NEW YORK (NYTIMES) - China has become a global leader in policy and diplomacy on limiting the effects of climate change, but it still needs to take significant steps to curb its own carbon dioxide emissions, according to a report released Thursday (July 19).
The report, written by David Sandalow, a former US energy official now at Columbia University, takes a broad look at emissions and coal use in 2017 in China, which is by far the world's top emitter of the heat-trapping gases that accelerate climate change.
The study also analyses recent policy moves on climate by the country's government and by the Communist Party.
China has wide-ranging climate policies, enshrined in the national Five-Year Plans and in blueprints at provincial and local levels. As a result, the report says, it is on its way to meeting major climate change goals, including lowering a measure known as carbon intensity, having carbon dioxide emissions reach a peak no later than 2030 and having a fifth of energy come from non-fossil-fuel sources by that year.
At the same time, the report says, if China's carbon emissions continue at the current pace, nations will find it harder to meet important climate change policy goals - most notably limiting the average global temperature increase to 2 degrees Celsius above preindustrial levels.
Even if China's emissions decrease after 2030, that goal could be much harder to achieve unless they then drop rapidly.
In 2017, China emitted 11.7 billion metric tonnes of heat-trapping gases, a quarter of the world's total. That included 9.2 billion metric tonnes of carbon dioxide, the gas most responsible for accelerated climate change, more than the total for the United States and the European Union combined.
After two years of holding steady, China's carbon dioxide emissions increased in 2017, with leading estimates ranging from 1.4 per cent to 4.1 per cent growth, the report says. That was largely because it burned more coal, the main source of emissions.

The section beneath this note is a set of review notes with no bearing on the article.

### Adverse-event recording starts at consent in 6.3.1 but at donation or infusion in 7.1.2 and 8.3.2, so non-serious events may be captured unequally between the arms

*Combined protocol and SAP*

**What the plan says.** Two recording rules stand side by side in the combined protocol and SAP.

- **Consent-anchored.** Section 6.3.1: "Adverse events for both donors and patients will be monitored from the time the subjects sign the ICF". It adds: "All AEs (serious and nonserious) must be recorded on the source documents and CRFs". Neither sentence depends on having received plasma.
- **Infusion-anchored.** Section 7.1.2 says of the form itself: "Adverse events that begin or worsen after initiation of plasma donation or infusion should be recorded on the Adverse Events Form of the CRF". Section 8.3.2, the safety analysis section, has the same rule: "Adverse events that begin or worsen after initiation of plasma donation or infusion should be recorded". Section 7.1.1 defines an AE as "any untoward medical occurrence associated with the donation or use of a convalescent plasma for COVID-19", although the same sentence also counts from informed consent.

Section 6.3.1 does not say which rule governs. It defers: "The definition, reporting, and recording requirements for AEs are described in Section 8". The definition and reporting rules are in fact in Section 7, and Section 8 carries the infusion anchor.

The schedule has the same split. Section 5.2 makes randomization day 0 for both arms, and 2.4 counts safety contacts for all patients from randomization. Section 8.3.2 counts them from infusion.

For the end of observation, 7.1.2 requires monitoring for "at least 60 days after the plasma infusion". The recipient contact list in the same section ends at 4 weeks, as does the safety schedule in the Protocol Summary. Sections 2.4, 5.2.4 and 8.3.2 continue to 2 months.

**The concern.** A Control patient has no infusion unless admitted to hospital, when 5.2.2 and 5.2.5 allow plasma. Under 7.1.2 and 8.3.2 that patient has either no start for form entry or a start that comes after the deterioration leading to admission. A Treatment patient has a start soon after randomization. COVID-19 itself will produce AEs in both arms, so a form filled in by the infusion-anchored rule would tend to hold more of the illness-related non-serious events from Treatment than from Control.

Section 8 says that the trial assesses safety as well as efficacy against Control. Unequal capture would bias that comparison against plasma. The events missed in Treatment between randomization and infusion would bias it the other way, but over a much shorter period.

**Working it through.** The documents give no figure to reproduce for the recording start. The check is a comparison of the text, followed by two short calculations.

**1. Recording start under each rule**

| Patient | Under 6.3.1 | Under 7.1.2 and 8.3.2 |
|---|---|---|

Coal consumption and emissions in China had flattened before 2017, giving hope to advocates of climate change policies worldwide. The increase dampened some of that optimism.
Climate and energy researchers say it is always unclear at the time whether a country's carbon emissions are reaching a peak, with a definitive picture only emerging years later. That was true of the United States, which until recently was the world's largest carbon-dioxide emitter. Emissions in the United States peaked in 2007 before falling, according to a Norwegian research group.
Chinese emissions tripled from 2000 to 2012, at a time when China was experiencing double-digit economic growth, in part driven by its entry into the World Trade Organisation.
Coal is the main energy source for power, manufacturing and construction in China. Whether the country can curb emissions quickly enough to make a notable difference in the global attempts to limit climate change will depend on how much officials there can change the economic structure and energy makeup.
The Columbia report's author, Sandalow, worked as a senior official in the US Department of Energy from 2009 to 2013.
The report noted China's leadership role in global climate change diplomacy.
"The Chinese government has been unwavering in its support for the Paris Agreement," it said.
That agreement was negotiated in December 2015 and signed the next year, and China's vocal support during the process was a major factor in the successful diplomatic efforts.
Last year, President Donald Trump announced that the United States was withdrawing from the agreement, which had been widely praised as a signature global achievement during the Obama administration. President Xi Jinping of China has urged nations to remain committed to the agreement.